Getting better at the fast stuff …

the fast stuff

My approach to milonga tandas has so far been to try to cabeceo someone for the third song, on the basis that my single-time steps and rebounds are fun for one song but too boring for three.

Since mostly getting the hang of the six-step pattern, which feels more varied than it is, I was toying with the idea of upgrading to two songs. After this workshop, I may even risk an entire milonga tanda …

The workshop started with two variations on the 6-step box pattern, one with two back-steps, one with a weight-change and one back-step.

I’ve so far mostly danced milonga in open embrace, but here we moved quickly into very close embrace. Indeed, Pablo was insistent on an embrace which had the leaders right hand essentially under the follower’s right armpit.

I was very wary of this, as I know that an overly tight embrace is a common complaint, and a reason they avoid certain leaders. Pablo’s argument was that when you’re leading very short rebounds at a fast speed, you need to make it impossible for the follower to instead take a step. That argument does make sense if you’re doing lots of fiddly things, but I think at my stage I can afford a slightly less constrained embrace.

Milonga in close embrace, though, does have a very different feel to open embrace. It’s much smaller and more subtle. It does feel good for sure, but though I normally vastly prefer close embrace to open, I’m not 100% convinced I prefer it here. So far, I’d say it feels more sophisticated but less fun. We shall see if that changes as I get more used to it.

Once we were comfortable with the 6-step pattern in close embrace, Pablo added short rebounds into the pattern. I think the idea was that these would be double-time elements, in that it looked like that was what Pablo was doing when he demonstrated it, but I – and everyone else I saw – stuck doggedly to single-time versions.

The first version was rebounds in the back-step, which worked well. Next was rebounds in the forward outside step, and sequencing a few of these together while turning. Since rebounds were, for quite some time, my only method of turning on the spot, this was familiar territory!

After that was a lovely and simple four-step sequence to dance on the spot. This was:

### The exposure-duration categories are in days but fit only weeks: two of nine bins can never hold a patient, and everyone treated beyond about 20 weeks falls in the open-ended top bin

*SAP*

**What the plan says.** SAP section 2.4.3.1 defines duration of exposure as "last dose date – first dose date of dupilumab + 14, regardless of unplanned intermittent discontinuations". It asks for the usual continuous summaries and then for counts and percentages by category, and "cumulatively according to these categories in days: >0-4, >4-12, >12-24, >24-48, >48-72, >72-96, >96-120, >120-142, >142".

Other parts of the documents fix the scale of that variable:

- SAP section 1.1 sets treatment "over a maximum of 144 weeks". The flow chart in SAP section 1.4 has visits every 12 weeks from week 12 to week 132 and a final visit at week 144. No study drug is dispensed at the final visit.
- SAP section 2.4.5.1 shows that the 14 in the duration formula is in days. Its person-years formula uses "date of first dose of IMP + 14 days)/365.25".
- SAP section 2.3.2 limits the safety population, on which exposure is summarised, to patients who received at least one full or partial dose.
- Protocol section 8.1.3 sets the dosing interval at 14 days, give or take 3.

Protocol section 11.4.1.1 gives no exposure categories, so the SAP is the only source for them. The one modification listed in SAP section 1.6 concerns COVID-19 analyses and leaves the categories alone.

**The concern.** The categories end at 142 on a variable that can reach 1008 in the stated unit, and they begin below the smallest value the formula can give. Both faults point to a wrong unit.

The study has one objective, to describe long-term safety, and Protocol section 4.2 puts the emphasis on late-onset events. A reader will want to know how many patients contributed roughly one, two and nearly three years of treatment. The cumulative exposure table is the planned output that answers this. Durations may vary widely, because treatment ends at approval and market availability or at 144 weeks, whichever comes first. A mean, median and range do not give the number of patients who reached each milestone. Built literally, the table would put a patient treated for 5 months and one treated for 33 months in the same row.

• Outside step, pivot right and collect
  • Change weight
  • Back step, pivot right* and collect
  • Change weight

*Which feels like a left pivot as it’s backwards.

I could enter that easily enough from the 6-step pattern, but struggled to switch from that back into the 6-step pattern. Afterwards, I couldn’t work out why, as it ought to be as simple as using that back-step to re-enter the pattern. I’ll try that out at tomorrow’s practica.

Ok, I’ve skipped one sequence, which was a walking sequence of outside step, inside step, suspension with weight change and– Well, who knows. I never got the hang of it, and a mix of observation and follower reports suggested that I was far from alone in this!

But … it was significant progress. Rebounds provide a way of expressing the faster elements in the music, even if I can’t lead them double-time. It still feels like a way of fitting the dance to the changes of pace in the music.

I feel like if I can use rebounds in that way – which it appears I can – and switch between 6-step pattern and the forward/back pattern – which I think I probably can – then that gives me enough variety for a whole milonga tanda. I’ll see how I get on with it in tomorrow’s practica, then maybe go for it in the Los Angelitos milonga afterwards.

Overall, then, a really valuable workshop. If it does indeed upgrade me to entire milonga tandas, it will have been a huge success!

Image: Shutterstock

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